2 Jun 2016

Dunedin quarry fight drags on

8:53 am on 2 June 2016

A long-running court case over quarrying on Dunedin's landmark Saddle Hill shows no signs of concluding, with the Environment Court unable to make a ruling.

The Saddle Hill quarry, as seen from the air.

The Saddle Hill quarry, as seen from the air. Photo: RNZ / Ian Telfer

The dispute between the Dunedin City Council and the quarry operator Saddle Views Estate over a 56-year-old resource consent was first taken to court in 2011.

The latest Environment Court interim ruling released yesterday has given no resolution, instead asking both parties to have a re-think.

In Captain Cook's journals of his 1769 voyage of discovery, he referred to the double-peaked hill above present-day Dunedin as having a remarkable saddle.

But the smaller of the two hills has been a quarry for about 80 years.

That operation intensified in 1960 when construction company Downer asked to use it to provide material for the new Dunedin Airport being built in Momona.

Locals and the council said the quarrying should have stopped once the airport was built, and they were worried the distinctive ridgeline could crumble.

Dunedin City Council spokesperson Simon Pickford said the latest decision suggested there was a limit to how much the quarry operator could take from the hill.

"Perhaps those limits have already been reached, in which case that's probably a great outcome." he said. "But we just really want some clarity on it, we need to understand what the limits of the quarrying operation could be, should be."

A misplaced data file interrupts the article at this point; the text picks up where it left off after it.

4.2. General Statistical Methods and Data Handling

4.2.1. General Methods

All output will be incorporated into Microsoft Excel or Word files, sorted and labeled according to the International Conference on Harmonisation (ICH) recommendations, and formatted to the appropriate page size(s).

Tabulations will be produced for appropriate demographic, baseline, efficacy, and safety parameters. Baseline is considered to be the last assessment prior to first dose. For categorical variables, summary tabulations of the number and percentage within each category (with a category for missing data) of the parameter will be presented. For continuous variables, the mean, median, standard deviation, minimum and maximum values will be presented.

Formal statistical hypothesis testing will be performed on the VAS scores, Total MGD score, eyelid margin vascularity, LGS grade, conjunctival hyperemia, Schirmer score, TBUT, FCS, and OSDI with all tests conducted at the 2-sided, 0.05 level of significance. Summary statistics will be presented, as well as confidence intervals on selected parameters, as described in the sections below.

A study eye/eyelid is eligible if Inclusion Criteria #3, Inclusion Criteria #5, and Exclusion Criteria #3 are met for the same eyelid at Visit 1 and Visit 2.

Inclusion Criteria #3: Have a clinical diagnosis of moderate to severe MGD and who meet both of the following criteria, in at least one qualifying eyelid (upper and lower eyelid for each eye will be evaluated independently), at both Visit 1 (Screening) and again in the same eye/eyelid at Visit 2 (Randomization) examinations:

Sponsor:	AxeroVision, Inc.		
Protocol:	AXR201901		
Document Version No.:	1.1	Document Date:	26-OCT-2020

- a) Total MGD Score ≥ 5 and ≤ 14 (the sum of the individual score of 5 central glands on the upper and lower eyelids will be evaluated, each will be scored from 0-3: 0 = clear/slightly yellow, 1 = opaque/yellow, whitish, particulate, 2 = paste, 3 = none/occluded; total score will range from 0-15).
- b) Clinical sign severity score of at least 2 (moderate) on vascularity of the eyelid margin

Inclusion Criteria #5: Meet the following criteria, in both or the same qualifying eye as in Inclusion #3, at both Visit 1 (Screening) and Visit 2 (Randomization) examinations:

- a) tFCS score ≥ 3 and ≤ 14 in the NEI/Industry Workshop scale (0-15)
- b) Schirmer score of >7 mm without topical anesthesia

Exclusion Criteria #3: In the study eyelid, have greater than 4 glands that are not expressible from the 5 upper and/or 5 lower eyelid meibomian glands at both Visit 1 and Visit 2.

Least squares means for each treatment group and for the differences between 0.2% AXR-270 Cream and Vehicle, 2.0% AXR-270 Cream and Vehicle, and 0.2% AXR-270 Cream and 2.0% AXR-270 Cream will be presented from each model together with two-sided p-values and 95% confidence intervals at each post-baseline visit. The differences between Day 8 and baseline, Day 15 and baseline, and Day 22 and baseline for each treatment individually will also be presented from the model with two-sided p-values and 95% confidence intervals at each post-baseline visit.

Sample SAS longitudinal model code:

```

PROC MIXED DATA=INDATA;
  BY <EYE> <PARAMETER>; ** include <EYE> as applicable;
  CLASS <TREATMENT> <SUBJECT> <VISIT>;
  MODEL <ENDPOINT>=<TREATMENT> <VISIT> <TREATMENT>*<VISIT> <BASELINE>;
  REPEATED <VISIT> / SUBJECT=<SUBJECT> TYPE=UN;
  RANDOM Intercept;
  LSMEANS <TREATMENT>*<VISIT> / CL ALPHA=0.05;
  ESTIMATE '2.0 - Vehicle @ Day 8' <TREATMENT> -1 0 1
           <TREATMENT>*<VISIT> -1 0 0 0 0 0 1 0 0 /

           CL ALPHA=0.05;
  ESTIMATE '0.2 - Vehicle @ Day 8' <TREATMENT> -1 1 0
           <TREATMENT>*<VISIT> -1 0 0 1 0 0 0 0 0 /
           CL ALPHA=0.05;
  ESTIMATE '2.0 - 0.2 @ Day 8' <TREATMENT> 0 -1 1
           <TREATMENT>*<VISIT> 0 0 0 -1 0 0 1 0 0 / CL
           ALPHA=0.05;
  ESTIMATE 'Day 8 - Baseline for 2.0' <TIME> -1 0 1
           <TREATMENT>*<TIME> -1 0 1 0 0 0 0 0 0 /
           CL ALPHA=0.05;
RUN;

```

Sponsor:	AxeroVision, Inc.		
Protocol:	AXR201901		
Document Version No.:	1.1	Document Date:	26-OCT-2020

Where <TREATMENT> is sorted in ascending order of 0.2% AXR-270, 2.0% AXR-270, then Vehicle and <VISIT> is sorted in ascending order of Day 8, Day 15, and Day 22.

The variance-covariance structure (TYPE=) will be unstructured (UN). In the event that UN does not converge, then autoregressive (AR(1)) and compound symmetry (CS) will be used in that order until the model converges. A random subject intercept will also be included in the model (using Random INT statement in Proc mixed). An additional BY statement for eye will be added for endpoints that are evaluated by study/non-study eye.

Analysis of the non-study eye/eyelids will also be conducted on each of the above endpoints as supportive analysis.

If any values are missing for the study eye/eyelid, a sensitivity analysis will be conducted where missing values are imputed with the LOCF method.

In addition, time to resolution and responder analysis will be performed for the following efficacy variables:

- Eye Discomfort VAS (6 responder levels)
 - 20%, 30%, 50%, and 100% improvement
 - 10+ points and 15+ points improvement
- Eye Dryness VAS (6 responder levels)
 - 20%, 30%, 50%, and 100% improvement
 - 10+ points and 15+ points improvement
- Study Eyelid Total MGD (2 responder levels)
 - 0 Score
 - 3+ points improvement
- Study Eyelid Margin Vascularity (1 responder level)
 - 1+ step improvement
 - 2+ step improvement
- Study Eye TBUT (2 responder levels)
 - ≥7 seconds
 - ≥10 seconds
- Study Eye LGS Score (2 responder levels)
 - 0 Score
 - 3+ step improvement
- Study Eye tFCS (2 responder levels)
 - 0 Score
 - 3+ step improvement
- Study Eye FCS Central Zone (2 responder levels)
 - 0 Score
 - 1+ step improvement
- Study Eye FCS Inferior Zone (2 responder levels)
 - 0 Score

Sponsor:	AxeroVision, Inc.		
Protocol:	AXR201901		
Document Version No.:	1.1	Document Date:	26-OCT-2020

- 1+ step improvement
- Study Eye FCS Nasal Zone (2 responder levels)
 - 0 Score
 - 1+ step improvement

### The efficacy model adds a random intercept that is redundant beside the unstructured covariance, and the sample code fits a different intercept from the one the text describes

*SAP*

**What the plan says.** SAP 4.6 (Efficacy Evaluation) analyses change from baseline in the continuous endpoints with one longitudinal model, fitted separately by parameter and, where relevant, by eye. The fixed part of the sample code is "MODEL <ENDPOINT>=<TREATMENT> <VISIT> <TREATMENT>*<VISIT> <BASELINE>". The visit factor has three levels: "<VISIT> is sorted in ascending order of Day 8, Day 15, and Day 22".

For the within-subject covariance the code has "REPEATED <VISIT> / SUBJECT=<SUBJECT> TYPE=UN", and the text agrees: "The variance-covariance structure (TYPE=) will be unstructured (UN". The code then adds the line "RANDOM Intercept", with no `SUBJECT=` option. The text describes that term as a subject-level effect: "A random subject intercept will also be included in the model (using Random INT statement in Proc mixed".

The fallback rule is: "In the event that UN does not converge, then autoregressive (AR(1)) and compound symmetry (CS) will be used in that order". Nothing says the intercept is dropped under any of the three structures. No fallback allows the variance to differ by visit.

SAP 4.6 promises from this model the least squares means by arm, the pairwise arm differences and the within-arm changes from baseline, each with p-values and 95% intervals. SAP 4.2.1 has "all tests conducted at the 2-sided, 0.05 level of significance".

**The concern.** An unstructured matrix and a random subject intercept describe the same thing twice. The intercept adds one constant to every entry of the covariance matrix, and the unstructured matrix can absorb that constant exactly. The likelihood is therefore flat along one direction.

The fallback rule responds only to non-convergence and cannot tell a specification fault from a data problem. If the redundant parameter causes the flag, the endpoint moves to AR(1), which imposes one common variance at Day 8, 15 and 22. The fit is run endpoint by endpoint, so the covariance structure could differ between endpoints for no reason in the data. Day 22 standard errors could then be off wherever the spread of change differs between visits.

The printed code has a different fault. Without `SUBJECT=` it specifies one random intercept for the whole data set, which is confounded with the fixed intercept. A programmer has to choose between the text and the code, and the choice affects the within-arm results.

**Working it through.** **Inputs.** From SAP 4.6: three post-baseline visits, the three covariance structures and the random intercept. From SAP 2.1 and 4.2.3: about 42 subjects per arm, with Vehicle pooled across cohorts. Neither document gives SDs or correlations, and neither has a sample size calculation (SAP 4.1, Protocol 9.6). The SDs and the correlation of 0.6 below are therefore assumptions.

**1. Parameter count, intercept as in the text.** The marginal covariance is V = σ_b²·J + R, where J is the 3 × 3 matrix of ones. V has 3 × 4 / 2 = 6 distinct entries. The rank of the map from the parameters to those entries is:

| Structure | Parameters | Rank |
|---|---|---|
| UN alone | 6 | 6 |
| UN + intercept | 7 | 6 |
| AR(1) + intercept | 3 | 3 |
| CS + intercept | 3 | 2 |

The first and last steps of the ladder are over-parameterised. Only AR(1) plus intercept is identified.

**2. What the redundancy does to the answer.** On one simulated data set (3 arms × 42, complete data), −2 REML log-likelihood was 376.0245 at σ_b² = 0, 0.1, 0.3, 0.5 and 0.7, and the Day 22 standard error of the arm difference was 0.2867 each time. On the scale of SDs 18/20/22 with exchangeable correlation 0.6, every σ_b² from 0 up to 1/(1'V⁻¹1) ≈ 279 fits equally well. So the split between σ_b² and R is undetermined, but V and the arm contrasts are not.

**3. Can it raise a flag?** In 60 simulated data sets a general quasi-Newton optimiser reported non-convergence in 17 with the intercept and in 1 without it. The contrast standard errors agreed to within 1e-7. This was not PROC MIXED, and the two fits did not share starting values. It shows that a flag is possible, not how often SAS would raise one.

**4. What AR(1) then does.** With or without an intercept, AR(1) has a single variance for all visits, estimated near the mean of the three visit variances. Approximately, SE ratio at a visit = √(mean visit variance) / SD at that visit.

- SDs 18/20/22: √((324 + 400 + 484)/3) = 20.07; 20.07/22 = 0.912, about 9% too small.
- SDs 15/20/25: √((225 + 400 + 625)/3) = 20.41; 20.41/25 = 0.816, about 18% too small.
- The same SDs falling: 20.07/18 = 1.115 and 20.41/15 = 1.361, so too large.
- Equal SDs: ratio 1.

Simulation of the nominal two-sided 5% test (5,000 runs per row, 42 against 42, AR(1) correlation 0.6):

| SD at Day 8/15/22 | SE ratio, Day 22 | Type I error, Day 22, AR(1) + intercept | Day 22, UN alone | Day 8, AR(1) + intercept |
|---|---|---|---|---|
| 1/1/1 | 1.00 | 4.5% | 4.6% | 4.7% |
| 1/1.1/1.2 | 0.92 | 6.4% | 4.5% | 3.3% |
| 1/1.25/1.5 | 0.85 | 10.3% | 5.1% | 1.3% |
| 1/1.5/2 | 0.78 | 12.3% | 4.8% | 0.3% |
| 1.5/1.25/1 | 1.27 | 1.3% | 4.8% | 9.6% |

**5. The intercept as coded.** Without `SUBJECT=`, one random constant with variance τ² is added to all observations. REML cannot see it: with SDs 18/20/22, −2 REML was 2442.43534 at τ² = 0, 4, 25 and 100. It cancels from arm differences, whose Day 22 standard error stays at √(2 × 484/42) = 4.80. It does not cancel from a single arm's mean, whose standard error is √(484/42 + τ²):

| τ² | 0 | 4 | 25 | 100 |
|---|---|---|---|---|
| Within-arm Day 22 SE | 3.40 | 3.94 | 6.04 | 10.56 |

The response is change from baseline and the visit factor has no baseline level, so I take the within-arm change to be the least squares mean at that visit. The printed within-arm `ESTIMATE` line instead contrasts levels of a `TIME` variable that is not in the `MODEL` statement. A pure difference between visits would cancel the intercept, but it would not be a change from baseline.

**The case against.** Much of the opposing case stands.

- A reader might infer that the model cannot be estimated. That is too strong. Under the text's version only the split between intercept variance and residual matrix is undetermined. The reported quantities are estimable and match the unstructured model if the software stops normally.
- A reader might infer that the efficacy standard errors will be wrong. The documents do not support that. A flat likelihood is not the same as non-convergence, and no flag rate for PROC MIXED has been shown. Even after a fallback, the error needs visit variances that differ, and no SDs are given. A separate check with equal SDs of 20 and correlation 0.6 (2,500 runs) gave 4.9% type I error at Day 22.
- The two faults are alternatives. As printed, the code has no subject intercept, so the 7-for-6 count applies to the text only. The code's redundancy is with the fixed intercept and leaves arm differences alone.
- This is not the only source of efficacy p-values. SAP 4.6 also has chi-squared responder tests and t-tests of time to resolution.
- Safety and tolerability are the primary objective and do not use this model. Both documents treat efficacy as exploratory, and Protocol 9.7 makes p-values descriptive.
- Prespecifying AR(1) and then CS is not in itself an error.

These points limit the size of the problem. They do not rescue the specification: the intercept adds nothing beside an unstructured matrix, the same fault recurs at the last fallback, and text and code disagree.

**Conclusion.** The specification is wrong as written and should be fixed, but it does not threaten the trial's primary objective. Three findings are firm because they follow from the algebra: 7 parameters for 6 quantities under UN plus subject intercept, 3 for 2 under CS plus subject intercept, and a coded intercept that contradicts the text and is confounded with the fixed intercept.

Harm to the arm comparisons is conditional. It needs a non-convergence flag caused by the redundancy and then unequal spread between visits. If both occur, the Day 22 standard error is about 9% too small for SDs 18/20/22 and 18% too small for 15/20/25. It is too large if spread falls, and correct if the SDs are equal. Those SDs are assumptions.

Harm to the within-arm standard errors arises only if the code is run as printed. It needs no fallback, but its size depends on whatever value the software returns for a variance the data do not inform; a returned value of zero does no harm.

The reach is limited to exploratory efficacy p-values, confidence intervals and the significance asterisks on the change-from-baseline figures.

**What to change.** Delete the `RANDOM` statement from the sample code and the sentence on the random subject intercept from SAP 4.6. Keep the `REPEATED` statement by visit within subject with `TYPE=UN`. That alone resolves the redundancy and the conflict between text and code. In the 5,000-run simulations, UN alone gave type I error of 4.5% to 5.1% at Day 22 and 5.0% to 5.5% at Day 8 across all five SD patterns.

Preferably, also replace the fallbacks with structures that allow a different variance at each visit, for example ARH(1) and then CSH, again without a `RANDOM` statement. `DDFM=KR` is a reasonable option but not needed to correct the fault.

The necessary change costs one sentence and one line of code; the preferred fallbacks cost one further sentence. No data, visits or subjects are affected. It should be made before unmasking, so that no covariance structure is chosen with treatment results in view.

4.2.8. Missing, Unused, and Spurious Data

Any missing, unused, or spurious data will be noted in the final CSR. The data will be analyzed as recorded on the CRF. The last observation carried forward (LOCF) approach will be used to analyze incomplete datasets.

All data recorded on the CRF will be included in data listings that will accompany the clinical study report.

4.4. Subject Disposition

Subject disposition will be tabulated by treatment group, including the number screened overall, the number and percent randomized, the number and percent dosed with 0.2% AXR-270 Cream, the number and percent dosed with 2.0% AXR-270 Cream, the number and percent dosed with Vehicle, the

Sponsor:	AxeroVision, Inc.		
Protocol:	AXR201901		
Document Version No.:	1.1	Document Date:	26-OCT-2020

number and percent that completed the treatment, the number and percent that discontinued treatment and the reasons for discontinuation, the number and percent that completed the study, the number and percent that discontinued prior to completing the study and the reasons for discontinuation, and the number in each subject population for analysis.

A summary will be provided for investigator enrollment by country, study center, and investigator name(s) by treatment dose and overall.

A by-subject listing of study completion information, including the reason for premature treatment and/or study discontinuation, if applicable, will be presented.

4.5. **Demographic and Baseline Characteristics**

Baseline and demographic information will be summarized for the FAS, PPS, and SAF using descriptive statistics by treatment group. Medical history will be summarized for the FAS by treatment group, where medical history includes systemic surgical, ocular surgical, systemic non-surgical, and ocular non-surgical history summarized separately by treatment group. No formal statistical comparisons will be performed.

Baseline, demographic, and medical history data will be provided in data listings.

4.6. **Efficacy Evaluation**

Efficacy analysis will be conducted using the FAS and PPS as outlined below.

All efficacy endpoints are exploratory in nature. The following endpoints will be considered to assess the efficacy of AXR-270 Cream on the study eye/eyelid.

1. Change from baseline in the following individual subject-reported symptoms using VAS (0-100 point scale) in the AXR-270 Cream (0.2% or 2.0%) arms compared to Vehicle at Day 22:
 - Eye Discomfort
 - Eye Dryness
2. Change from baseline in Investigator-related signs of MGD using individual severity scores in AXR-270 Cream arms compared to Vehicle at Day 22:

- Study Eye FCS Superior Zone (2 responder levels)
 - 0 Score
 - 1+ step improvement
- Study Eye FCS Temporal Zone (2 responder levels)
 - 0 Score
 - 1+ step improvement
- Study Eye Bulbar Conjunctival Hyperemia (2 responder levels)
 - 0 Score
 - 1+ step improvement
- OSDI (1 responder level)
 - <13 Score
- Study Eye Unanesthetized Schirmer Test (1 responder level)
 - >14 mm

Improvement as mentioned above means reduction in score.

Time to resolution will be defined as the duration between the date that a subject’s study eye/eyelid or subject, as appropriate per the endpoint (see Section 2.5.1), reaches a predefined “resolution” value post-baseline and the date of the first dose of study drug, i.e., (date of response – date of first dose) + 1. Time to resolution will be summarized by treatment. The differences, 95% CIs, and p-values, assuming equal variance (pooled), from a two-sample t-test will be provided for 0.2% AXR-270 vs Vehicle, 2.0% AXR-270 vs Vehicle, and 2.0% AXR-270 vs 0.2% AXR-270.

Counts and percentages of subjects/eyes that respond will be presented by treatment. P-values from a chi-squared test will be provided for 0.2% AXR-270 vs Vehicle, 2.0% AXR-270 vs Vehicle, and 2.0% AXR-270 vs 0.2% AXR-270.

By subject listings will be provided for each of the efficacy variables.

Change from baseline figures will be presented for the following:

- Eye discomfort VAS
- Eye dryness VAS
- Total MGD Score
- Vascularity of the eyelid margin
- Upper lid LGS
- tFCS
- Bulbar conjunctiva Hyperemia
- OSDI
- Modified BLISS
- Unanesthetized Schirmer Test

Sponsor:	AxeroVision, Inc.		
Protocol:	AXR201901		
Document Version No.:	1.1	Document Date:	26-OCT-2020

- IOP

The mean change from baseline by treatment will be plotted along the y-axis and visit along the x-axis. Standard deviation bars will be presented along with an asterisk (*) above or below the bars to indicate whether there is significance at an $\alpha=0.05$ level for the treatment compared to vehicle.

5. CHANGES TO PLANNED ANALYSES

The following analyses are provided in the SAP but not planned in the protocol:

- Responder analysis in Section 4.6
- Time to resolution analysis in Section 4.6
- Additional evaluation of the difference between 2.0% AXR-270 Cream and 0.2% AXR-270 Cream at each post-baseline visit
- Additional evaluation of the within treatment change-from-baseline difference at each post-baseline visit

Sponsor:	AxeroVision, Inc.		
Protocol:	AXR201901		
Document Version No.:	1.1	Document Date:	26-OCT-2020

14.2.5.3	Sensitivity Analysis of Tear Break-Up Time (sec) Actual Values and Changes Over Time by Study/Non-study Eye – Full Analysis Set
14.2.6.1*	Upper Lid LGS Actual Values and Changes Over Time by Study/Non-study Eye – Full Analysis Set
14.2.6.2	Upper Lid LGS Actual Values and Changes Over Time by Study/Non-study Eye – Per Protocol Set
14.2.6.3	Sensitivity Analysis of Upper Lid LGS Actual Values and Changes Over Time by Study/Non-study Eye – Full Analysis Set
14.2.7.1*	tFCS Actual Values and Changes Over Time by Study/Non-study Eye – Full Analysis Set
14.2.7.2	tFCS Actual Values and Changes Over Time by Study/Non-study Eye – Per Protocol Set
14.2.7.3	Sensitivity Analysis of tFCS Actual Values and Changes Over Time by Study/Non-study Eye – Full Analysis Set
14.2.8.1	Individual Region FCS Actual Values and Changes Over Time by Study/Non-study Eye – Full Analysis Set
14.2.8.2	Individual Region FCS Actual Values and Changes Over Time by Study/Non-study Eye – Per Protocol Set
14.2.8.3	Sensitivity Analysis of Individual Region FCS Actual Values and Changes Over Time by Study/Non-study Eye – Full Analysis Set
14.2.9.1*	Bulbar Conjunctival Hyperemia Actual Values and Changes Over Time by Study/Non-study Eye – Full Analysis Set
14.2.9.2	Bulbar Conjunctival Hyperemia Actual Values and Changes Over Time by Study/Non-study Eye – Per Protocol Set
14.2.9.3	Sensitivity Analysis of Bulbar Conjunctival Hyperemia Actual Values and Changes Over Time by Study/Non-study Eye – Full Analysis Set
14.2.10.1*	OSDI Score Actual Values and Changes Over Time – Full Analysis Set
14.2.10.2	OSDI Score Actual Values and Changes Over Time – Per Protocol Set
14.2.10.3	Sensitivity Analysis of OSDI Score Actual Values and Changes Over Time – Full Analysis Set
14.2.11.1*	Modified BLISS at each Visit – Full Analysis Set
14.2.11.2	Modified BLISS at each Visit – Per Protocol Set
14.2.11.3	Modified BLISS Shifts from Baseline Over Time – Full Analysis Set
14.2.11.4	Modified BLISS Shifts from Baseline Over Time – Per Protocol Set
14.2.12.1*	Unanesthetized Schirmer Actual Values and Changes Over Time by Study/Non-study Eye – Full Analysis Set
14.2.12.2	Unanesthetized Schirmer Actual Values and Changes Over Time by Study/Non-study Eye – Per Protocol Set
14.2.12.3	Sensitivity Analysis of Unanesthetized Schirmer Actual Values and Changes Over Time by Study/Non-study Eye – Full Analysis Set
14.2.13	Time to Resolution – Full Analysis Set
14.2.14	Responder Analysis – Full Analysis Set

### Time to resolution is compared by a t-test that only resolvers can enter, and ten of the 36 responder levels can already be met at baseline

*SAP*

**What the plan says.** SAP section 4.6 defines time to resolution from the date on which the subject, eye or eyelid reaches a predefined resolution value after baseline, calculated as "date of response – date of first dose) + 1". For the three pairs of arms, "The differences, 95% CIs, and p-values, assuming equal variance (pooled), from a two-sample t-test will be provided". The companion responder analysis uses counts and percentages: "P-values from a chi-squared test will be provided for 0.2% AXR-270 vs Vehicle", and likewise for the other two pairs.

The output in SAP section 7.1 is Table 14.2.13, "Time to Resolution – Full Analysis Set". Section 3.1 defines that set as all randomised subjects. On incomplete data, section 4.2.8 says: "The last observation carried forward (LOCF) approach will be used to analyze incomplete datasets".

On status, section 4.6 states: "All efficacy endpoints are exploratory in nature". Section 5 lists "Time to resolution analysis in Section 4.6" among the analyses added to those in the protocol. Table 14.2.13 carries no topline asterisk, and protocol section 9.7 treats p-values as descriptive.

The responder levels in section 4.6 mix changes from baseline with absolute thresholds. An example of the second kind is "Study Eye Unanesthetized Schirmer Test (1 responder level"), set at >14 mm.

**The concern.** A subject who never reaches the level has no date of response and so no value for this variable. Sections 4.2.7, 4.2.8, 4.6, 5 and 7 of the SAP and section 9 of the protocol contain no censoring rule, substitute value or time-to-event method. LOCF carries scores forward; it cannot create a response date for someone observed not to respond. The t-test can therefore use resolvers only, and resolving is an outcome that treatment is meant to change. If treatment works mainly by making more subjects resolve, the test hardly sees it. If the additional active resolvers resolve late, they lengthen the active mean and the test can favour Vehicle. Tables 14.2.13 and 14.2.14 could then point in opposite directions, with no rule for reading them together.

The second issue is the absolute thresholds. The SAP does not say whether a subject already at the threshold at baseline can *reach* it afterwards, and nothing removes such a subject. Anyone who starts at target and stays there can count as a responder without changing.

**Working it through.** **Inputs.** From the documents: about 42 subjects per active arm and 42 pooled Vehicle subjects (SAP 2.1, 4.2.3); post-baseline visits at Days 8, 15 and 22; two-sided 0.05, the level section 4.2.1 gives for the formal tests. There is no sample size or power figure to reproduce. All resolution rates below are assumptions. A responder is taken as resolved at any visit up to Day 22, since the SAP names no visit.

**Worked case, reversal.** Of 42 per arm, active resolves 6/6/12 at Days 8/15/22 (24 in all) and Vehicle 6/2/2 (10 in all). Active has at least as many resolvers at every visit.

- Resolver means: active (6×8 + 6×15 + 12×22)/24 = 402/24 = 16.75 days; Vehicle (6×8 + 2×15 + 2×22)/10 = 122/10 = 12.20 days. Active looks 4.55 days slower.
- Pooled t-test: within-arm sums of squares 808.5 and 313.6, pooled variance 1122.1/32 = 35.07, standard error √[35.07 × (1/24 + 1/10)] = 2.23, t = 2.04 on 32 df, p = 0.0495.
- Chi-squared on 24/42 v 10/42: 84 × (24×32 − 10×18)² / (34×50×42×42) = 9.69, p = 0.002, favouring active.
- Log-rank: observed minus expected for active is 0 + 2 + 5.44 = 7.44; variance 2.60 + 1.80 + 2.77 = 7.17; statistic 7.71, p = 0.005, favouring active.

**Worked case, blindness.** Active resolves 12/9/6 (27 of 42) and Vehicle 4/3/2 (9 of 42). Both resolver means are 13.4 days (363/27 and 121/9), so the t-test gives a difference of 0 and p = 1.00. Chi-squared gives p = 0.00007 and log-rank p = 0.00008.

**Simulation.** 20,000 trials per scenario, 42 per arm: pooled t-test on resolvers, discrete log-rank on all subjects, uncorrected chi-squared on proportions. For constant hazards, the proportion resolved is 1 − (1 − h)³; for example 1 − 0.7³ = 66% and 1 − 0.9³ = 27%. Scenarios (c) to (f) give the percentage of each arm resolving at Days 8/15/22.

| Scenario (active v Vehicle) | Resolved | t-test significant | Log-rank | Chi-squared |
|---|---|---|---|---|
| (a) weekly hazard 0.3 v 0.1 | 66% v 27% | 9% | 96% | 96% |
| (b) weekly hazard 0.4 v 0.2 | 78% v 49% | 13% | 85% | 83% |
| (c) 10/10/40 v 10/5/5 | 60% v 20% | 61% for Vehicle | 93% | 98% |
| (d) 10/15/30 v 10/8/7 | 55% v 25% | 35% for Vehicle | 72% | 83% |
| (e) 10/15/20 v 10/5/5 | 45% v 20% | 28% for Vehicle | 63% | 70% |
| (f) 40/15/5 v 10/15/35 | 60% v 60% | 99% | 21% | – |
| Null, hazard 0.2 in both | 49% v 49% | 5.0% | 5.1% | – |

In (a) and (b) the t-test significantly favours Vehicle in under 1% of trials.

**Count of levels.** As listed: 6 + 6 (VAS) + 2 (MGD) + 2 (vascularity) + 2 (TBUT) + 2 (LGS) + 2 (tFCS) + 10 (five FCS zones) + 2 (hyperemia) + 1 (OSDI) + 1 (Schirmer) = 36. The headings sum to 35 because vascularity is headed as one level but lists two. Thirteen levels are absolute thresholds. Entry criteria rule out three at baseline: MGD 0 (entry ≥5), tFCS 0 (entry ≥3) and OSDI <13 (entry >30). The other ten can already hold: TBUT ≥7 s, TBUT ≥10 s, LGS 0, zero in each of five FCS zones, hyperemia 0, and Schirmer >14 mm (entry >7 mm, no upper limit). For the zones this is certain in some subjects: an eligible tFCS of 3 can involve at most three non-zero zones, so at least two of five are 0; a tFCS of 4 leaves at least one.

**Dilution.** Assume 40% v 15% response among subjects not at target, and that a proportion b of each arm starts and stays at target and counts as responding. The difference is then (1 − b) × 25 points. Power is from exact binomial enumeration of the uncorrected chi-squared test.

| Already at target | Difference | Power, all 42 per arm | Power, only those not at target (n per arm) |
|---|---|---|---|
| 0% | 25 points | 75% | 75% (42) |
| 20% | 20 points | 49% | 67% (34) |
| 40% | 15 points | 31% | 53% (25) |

"It is a very emotive thing for the community, they feel very strongly but it is frustrating that people have had to wait so long," he said.

In 2011 the council went to the Environment Court, which ruled the quarry did not have a valid resource consent. This was then overturned by the High Court three years later.

It was now back at the Environment Court, and in its latest interim decision, Judge Jon Jackson said it was no good knowing that a consent existed without knowing what was in it.

He suggested the consent granted no more than 100,000 cubic yards of rock be taken for the new airport, and asked both parties for further submissions with that in mind.

In a statement, Saddle Views Estate owner Calvin Fisher said the situation was now a farce and reeked of injustice, as limits were not argued in court.

Saddle Hill

Saddle Hill Photo: RNZ / Ian Telfer

But Keith McFadyen, a local, said the interim ruling provided a glimmer of hope.

"We would be of the belief that the original consent could have been for that project and that project only -- to remove enough material to undertake the Momona project," he said. "However we don't see any point where any further excavation, where it may very well damage the profile of the hill, should be warranted."

Scott Weatherall, the chair of the Saddle Hill community board, said while it was not an answer, it was a starting point.

"This was what the community would have seen as almost the last decision, and we kind of hoped to have some final direction as a result of this Environment Court ruling," he said. "Unfortunately, the outcome is [come] back for more information, the good thing is it hasn't closed the door."

The council and Saddle Views Estate have until 29 July to make their submissions to the court.